Yet hopeless I pine as he were a king,
And I a poor peasant-girl!"'
She ceased; but ere the sound had passed,
The skippers' voice, like a rattling blast
Blown through empty spar and shroud,
Announcing the tempest-bearing cloud,
Took up the strain, while he pressed the helm,
Still looking the lord of the watery realm;
And as he sung the instrument
Its wild accompanying cadence lent:—
Page  128
"A monarch reigned beneath the sea
On the wreck of a myriad thrones,—
The collected ruins of Tyranny,
Shattered by the hand of Destiny,
And scattered abroad with maniac glee,
Like a gibbeted pirate's bones.
"Alone, supreme, he reigned apart,
On the throne of a myriad thrones,—
Where sitting close to the world's red heart,
Which pulsed swift heat through his ocean mart,
He could hear each heavy throe and start,
As she heaved her earthquake groans.
"He gazed through the shadowy deep which shields
His throne of a myriad thrones,—
And saw the many variant keels
Driving over the watery fields,
Some with thunderous and flashing wheels
Linking the remotest zones.
Page  129
"Oft, like an eagle that swoops in air,
He saw from his throne of thrones,
The wingéd anchors with eager stare
Leap midway down to the ocean's lair—
While hanging plummets gazed in despair
At the unreached sands and stones!
"Along his realm lie mountainous bulks,
The tribute to his throne of thrones,—
The merchant's and the pirate's hulks,—
And where the ghost of the slaver skulks,
Counting his cargo,—then swears and sulks
Among the manacled bones!
"His navy numbers many a bark,
The pride of his throne of thrones:—
Golden by day and fiery by dark,
Each cleaves his pathway like a shark!
But his favourite barge is a dragon-ark,
The fairest ship he owns!
Page  130
"The voice of that princess beneath the sea
Reached to his throne of thrones;—
Then he leaped in his barge right gallantly—
And cried, 'My child, come sail with me,
We will flash to sunward far and free,
Till love for thy grief atones!'"
The skipper ceased. 'Twas but a lull
In the gale of song! With bosom full
As some gigantic organ-bellows,
Worked by the hands of officious fellows,
While the priest at the altar white
Is slowly chanting a sacred rite,
The monk burst forth with a gusty roar,
That seemed to echo along the shore:—
"An abbot dwelt beneath the sea
In a cloister of shell and weed;—
Its walls of curious masonry
Were built by the ocean peasantry,
Page  131
Those merman slaves, whose supple knee
Loves best a mysterious creed.
"And he was so virtuous, the story runs,
In his cloister of shell and weed—
That the pious mermen, fathers and sons,
Their daughters and sisters, the fairest ones,
Brought to his charge, till a thousand nuns
Chanted his mystical creed.
"And he had control of a thousand friars,
In his cloister of shell and weed;—
He taught them to chasten all worldly desires,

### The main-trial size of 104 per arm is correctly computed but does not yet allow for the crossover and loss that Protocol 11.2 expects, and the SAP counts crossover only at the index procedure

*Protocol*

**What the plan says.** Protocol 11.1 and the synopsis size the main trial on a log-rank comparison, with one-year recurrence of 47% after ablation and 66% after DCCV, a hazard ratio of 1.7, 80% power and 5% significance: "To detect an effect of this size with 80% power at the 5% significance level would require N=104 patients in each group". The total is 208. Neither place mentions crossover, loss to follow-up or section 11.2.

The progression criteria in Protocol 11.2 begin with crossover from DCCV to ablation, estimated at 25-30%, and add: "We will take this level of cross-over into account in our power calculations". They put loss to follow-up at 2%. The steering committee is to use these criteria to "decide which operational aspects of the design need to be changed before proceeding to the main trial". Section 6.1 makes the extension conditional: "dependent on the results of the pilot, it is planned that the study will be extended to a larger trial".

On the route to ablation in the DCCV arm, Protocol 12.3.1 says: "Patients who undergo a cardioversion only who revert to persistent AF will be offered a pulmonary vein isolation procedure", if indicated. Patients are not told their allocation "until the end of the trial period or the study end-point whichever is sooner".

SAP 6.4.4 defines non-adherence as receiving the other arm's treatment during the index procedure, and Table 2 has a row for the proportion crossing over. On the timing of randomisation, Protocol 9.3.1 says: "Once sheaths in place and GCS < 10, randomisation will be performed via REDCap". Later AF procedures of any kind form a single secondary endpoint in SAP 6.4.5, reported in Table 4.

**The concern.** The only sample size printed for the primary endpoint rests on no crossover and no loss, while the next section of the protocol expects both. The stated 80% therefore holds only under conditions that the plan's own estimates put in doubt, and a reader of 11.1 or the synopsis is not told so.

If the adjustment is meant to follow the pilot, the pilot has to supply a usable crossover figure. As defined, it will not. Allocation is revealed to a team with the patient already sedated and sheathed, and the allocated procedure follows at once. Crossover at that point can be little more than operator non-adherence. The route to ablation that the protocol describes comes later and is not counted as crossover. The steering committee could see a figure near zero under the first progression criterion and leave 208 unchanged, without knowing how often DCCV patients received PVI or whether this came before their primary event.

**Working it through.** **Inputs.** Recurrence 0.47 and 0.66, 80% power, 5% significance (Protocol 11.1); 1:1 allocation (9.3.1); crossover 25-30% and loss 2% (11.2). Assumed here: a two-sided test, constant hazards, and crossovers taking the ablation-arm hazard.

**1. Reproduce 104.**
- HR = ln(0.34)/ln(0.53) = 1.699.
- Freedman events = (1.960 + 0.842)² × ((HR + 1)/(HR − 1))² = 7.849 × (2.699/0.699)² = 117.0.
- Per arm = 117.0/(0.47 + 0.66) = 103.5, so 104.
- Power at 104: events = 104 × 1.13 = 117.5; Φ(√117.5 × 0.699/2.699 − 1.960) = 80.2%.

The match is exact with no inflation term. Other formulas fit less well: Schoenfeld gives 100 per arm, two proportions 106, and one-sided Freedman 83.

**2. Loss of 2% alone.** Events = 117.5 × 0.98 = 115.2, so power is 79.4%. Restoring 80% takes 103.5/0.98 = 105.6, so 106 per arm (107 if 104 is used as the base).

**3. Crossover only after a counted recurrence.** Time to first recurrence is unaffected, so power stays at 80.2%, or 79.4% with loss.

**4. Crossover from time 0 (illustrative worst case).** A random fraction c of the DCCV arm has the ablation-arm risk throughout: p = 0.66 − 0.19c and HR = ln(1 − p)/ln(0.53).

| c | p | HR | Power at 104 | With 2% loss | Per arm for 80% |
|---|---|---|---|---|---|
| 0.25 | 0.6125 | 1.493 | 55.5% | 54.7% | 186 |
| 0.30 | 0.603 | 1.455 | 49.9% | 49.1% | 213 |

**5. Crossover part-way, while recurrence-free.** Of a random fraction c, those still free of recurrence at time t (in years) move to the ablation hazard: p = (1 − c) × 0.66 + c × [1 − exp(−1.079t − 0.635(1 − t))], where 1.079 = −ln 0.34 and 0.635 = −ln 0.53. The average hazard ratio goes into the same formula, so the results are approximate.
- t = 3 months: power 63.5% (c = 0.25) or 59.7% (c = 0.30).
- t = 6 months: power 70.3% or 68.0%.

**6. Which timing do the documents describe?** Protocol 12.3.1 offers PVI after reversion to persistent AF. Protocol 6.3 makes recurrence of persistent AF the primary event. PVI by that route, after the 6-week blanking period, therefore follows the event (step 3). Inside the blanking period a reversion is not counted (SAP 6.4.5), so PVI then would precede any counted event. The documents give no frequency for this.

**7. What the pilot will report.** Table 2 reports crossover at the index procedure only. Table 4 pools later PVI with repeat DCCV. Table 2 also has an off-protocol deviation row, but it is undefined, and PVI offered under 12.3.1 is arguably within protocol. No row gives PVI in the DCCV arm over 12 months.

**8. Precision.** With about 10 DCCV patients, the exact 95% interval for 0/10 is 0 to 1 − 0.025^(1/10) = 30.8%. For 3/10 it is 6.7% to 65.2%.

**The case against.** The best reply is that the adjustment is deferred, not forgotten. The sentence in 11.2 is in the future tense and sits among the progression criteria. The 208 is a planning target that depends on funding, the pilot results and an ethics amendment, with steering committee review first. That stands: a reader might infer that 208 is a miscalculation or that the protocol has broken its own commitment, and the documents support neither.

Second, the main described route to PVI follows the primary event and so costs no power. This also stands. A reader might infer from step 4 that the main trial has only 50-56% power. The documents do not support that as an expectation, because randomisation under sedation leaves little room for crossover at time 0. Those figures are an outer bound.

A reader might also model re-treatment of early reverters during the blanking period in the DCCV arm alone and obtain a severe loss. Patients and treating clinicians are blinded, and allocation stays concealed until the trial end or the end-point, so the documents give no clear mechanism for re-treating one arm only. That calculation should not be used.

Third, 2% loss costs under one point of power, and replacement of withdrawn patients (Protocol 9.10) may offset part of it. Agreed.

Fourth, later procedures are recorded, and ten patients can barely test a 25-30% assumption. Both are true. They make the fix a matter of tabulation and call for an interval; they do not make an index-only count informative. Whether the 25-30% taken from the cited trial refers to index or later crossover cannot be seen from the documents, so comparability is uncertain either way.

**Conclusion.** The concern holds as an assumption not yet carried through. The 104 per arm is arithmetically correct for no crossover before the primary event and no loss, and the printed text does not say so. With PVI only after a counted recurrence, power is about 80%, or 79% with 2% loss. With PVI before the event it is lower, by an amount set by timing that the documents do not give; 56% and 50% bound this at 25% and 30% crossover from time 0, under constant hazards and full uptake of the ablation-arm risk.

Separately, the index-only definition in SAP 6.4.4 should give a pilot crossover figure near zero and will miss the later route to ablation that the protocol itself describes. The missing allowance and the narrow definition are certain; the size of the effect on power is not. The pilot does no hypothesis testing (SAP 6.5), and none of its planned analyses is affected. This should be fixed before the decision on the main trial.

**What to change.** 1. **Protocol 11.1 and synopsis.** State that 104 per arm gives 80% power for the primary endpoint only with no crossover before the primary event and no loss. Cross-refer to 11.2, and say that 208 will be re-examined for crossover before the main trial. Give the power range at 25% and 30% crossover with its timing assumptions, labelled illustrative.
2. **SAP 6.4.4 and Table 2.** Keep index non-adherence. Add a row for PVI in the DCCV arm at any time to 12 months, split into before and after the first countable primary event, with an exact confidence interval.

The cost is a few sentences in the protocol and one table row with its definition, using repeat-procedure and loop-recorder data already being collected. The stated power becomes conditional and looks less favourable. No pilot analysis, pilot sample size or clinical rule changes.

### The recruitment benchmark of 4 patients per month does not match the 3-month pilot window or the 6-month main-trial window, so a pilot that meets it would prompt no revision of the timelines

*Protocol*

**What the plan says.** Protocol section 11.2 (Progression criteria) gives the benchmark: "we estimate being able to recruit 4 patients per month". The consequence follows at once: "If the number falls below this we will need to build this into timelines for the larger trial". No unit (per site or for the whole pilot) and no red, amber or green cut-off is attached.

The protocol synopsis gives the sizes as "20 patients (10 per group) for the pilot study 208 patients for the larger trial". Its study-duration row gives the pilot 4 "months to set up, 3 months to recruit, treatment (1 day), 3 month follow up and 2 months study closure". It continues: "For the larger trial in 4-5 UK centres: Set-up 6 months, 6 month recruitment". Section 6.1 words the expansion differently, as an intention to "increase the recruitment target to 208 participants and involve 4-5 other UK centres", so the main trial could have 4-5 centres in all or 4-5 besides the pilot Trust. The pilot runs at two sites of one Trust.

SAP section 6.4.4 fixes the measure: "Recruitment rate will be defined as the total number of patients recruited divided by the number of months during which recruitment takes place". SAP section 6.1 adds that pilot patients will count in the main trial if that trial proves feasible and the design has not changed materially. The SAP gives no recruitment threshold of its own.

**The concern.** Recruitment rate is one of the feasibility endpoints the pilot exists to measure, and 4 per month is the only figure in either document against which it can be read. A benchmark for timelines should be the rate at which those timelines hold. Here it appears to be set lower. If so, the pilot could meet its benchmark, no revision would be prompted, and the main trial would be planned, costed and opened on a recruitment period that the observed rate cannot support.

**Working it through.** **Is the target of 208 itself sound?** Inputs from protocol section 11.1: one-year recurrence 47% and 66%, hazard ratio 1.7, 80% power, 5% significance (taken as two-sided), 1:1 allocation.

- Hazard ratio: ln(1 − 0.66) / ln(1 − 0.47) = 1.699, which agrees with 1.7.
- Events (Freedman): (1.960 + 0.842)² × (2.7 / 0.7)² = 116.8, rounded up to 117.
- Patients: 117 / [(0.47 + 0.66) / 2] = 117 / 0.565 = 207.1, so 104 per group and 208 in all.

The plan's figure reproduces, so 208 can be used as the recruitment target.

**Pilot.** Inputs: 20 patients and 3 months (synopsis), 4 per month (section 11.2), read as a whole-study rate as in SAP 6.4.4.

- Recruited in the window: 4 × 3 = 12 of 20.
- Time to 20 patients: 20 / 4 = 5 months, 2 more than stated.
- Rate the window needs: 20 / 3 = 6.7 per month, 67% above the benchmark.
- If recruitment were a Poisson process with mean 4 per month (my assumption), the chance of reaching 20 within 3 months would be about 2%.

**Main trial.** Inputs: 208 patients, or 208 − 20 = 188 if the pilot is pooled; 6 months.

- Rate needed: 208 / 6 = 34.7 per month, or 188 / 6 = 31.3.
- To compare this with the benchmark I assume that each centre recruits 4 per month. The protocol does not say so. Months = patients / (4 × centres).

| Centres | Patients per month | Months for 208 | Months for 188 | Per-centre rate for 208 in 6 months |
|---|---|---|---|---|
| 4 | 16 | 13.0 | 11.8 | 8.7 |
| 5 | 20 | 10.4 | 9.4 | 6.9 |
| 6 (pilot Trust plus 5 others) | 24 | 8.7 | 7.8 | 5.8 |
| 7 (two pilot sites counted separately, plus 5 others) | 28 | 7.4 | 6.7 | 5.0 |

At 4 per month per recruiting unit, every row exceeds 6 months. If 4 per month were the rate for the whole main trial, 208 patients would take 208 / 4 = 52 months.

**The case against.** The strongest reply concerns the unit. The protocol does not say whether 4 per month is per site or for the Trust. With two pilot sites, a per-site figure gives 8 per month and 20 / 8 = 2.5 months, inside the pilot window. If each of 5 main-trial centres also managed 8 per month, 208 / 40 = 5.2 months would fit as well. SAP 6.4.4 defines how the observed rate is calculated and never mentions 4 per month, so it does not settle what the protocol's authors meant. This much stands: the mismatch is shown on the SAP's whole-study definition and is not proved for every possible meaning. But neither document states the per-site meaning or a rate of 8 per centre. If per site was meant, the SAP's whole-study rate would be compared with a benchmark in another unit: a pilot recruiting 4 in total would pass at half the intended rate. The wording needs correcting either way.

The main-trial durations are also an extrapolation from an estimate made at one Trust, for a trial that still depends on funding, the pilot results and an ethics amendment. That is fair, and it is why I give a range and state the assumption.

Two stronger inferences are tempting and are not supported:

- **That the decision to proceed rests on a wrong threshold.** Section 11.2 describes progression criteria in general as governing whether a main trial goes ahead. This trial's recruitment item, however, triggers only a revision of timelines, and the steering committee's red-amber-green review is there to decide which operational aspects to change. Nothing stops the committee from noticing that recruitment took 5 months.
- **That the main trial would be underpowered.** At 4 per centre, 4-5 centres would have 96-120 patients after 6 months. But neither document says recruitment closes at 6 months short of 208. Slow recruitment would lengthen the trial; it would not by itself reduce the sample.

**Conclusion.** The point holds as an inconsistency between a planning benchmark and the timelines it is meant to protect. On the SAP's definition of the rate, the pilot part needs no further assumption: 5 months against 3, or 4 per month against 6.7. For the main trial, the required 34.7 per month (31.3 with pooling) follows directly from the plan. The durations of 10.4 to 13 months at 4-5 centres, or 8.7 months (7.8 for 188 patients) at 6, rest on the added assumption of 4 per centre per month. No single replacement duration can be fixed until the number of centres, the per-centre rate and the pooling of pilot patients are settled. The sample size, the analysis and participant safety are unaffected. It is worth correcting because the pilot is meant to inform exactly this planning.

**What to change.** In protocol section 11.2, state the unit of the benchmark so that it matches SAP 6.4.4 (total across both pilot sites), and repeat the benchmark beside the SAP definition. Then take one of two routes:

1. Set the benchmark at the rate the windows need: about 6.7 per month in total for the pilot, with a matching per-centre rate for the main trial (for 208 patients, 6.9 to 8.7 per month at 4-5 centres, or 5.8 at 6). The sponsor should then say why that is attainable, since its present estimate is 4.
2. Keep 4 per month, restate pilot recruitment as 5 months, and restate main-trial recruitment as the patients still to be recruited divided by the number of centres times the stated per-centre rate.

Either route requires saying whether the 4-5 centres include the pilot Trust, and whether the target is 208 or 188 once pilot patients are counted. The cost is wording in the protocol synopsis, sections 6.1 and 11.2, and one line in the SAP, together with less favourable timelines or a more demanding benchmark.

To smother with prayer all carnal fires;—
Not to be drunkards, and not to be liars,
Or gluttons of boundless greed!
"And warned them,—but this was a slander base,—
In his cloister of shell and weed,—
Not to be like that earthly race
Page  132
Who had brought the system into disgrace,
Till the Devil himself grew red in the face
At sins he had never decreed!
"This abbot heard, through the sedgy grate
Of his cloister of shell and weed,
The woful princess bewailing her fate,
Then saw the approaching barge of state—
And closing his missal and locking his gate,
He leaped aboard with speed.
"A scion of Church and State was he,
In his cloister of shell and weed,—
And well he knew if a wedding should be,
That he as chief prelate under the sea,
Must be there to perform the solemn decree,
To sign and to seal the deed!"
Page  133

VIII.

WHILE the songs were sung, each passing breath
Seemed breathed from the feverish breast of Death;
All the air which had heard the tune
Hung sultry and heavy and dead,
Pulsed through and through with flushes of red,
And hot as a broad, unshielded noon
In a fiery clime at the end of June.
In the purple sky, an hour too soon,
Like a wedding-bark await
At a Venetian palace-gate,
Floated the empty, crescent moon,
Moored at a crimson cloud,—a barge of state
In the sunset's broad lagune.
Page  134
But to Agatha that cloud
Seemed like a world consuming with fire—
Whereon the avenging sun had breathed his ire!
And the moon was only a poor corpse in a shroud,
Which had been shot from a bark forlorn
Into the tranquil sea at morn,
That rose at eve a ghastly sight,
To blanch the mariner's cheek with fright!
Incongruous fancies, a maniac crowd,
Leaped through her brain, and shrieked aloud;
While, as to a blighting gust
Of red ashes and dust,
With a desperate wail her sad soul bowed.
And when with dry, hot eyes she saw—
Each throbbing like a burning heart—
The glowing lady lean and draw
Roland close to her heaving side,
And smoothing his floating locks apart,
With looks of mingled passion and pride,
Page  135
Press on his brow a heated kiss,—
Her heart, as one in a nightmare dream,
Striving with fruitless effort to scream,
Seemed plunging down a black abyss.
But when the lady, with sidelong eyes
Half-veiled in mocking hate's eclipse,—
A look which pitied, yet seemed to despise—
Glanced at the maiden's face of despair,
And bending down and down with triumphant air,